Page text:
Roman Catholic pilgrims on the hill above the small Bosnian town of Medjugorje, where in 1981 a group of six youths said the Virgin Mary appeared to them. Three say they still see her daily. Credit Ziyah Gafic for The New York Times
By ELISABETTA POVOLEDO
(The New York Times) MEDJUGORJE, Bosnia and Herzegovina — At exactly 6:40 p.m. one sultry day this month, the peal of church bells rang though the main square of this town, bringing countless pilgrims instantly to their knees.
The ringing marked the moment, 34 years ago, when a group of six youths say the Virgin Mary appeared to them. Three of them say she has continued to do so, usually at the same time, every day since.
Over that period, the scheduled apparitions have drawn millions of believers to this small town, and a good dose of suspicion from skeptics, including, perhaps, Pope Francis. In what was interpreted as a thinly veiled jab at the claims, he recently joked during a morning homily about “visionaries who can tell us exactly what message Our Lady will be sending at 4 o’clock this afternoon...”
Already, since the pope announced in June that a decision was imminent, the numbers of Italians — once the bulk of the pilgrims here — have fallen by half.
“Whatever the verdict turns out to be, this wait is creating a state of uncertainty for the pilgrims, and that affects the season,” said Sante Frigo, an Italian married to a pilgrim guide in Medjugorje.
“From the point of view of the pilgrimage supply chain,” he added, “it’s been a catastrophe.”
Faith aside, for the residents of a town that once barely survived on tobacco plantations and vineyards, the claims of apparitions have been an irrefutable blessing...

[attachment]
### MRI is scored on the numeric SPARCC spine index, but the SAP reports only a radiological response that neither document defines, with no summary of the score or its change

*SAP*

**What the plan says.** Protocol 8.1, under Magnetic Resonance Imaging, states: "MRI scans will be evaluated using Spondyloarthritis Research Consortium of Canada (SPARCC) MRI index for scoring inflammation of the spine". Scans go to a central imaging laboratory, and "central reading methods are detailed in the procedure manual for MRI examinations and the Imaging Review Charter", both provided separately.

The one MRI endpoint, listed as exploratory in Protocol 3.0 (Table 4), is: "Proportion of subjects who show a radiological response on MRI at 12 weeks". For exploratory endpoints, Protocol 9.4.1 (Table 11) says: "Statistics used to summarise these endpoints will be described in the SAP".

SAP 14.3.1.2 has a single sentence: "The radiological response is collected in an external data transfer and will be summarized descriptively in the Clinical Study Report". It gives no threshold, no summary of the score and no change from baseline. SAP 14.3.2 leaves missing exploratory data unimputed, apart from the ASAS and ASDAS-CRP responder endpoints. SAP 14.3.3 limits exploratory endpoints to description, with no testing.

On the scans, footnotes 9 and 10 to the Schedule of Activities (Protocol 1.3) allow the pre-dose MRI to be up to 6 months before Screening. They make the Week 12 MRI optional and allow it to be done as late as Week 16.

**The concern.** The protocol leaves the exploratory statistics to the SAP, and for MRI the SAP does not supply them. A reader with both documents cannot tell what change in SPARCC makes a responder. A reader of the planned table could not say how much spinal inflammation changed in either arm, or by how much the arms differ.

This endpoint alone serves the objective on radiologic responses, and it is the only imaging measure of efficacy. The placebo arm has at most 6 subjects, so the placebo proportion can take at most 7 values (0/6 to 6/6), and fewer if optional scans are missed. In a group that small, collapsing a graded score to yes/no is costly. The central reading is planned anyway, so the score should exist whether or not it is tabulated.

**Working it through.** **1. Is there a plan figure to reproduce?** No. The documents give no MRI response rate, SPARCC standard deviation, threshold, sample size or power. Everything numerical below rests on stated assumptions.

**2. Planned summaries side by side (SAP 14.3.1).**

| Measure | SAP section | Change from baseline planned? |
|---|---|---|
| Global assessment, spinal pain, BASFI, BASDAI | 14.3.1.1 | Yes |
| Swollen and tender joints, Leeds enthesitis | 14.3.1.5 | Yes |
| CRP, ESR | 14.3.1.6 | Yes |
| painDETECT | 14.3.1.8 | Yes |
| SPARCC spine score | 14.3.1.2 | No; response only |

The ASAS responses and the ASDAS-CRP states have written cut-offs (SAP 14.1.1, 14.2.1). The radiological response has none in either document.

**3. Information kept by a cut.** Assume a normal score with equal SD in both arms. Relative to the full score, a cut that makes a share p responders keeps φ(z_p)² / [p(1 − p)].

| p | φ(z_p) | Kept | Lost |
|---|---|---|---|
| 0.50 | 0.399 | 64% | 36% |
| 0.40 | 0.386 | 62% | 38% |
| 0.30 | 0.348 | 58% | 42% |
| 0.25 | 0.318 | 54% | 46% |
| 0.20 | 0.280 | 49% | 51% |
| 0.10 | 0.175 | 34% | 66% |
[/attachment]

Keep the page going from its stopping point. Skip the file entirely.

Doubters accuse the visionaries of blurring the line between the spiritual and the material by capitalizing on the apparitions through global speaking tours and investments in the local tourism industry.
“You have to bear in mind that the visionaries have built economic interests here,” said one skeptic, Marco Corvaglia, a high school teacher who chronicled what he claims are the visionaries’ conflicts of interest on his blog.
He started his blog, he said, out of concern that millions were being duped by the collective power of suggestion. The Medjugorje apparitions, he and other skeptics believe, are nothing other than an “instrument of mass manipulation...”
On a recent afternoon, one of the three who still claims to see the Virgin daily, Ivan Dragicevic, 50, took to a stage built behind the parish church — with outdoor seating for about 9,000 — to share his experiences with pilgrims braving the heat.
Mr. Dragicevic, who lives in Boston and in Medjugorje, spoke of his conversations with the Virgin, as pilgrims from around the world listened to a simultaneous translation broadcast on various radio frequencies. A group of Frenchwomen took copious notes.
Once he had finished, he quickly left, brusquely declining requests for an interview.
At Magnificat, a guesthouse built three years ago by one of the daily seers, Marija Pavlovic, also 50, graciously greeted pilgrims, offering words of comfort and blessings.
The hotel itself has been a source of controversy. While Ms. Pavlovic describes it as a “center of spirituality,” it is actually a “luxury hotel,” Mr. Corvaglia and other critics say.
Ms. Pavlovic, who divides her time between Italy and here, also declined to be interviewed. “We don’t want to throw fuel on the fire,” she said. “We want to wait until the waters calm down...” (continued)